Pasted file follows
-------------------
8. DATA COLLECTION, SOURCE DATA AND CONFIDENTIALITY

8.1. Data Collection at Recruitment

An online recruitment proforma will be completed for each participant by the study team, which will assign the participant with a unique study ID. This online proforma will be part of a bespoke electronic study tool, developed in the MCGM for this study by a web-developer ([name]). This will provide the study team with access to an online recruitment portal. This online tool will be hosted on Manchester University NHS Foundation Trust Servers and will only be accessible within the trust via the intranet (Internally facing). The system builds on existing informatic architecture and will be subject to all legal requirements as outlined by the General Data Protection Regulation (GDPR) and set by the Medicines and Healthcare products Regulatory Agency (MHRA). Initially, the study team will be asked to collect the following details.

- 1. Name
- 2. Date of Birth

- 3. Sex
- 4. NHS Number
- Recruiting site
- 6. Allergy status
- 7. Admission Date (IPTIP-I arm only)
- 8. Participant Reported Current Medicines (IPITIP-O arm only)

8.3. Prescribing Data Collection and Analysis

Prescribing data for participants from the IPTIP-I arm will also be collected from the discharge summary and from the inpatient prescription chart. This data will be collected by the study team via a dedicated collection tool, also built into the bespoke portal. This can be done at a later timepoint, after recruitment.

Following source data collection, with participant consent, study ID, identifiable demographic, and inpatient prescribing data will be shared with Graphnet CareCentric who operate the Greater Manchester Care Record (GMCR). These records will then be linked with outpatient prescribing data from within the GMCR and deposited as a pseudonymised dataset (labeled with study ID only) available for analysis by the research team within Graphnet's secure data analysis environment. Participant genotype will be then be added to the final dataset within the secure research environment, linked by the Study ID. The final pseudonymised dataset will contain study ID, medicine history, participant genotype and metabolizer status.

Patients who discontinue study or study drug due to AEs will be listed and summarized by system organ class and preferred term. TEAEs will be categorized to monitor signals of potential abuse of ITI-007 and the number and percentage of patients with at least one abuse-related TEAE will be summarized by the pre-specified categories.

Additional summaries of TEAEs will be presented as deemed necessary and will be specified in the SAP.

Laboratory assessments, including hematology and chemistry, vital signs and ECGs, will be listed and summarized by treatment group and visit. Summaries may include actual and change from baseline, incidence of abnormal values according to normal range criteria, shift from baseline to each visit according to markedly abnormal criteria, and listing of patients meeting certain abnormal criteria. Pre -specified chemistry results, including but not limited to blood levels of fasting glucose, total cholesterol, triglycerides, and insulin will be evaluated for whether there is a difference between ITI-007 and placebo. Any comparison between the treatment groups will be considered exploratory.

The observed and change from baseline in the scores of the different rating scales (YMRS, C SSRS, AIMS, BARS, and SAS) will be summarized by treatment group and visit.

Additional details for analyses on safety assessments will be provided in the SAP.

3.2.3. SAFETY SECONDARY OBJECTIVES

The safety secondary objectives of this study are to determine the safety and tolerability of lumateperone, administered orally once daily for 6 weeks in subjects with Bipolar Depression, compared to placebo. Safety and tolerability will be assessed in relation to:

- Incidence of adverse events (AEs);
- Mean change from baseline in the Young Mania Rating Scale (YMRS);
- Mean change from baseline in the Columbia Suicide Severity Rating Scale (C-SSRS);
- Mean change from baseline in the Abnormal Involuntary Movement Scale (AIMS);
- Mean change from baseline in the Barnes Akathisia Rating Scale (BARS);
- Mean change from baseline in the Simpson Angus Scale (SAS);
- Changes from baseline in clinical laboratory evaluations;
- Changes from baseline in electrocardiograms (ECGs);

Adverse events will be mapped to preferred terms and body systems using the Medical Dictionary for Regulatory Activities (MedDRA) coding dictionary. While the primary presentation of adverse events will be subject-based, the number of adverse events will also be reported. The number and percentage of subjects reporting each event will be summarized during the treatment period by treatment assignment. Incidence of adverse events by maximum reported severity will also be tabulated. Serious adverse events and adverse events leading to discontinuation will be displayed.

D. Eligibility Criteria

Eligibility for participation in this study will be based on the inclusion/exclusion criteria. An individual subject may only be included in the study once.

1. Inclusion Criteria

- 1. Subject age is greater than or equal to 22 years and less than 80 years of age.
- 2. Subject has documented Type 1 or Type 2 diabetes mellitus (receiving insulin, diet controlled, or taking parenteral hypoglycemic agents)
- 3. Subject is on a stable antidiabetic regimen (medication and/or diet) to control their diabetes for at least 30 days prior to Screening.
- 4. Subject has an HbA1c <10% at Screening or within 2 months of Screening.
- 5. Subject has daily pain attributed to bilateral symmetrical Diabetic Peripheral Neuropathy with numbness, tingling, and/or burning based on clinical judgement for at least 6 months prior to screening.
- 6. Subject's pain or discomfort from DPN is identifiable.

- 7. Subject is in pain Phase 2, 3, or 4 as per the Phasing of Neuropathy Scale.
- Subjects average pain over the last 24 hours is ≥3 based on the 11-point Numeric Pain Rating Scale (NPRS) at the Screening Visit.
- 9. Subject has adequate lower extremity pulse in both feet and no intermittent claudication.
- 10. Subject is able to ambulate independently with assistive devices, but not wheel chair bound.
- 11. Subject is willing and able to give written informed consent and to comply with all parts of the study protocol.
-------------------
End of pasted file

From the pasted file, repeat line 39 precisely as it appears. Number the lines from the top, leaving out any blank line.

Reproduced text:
- 6. Subject's pain or discomfort from DPN is identifiable.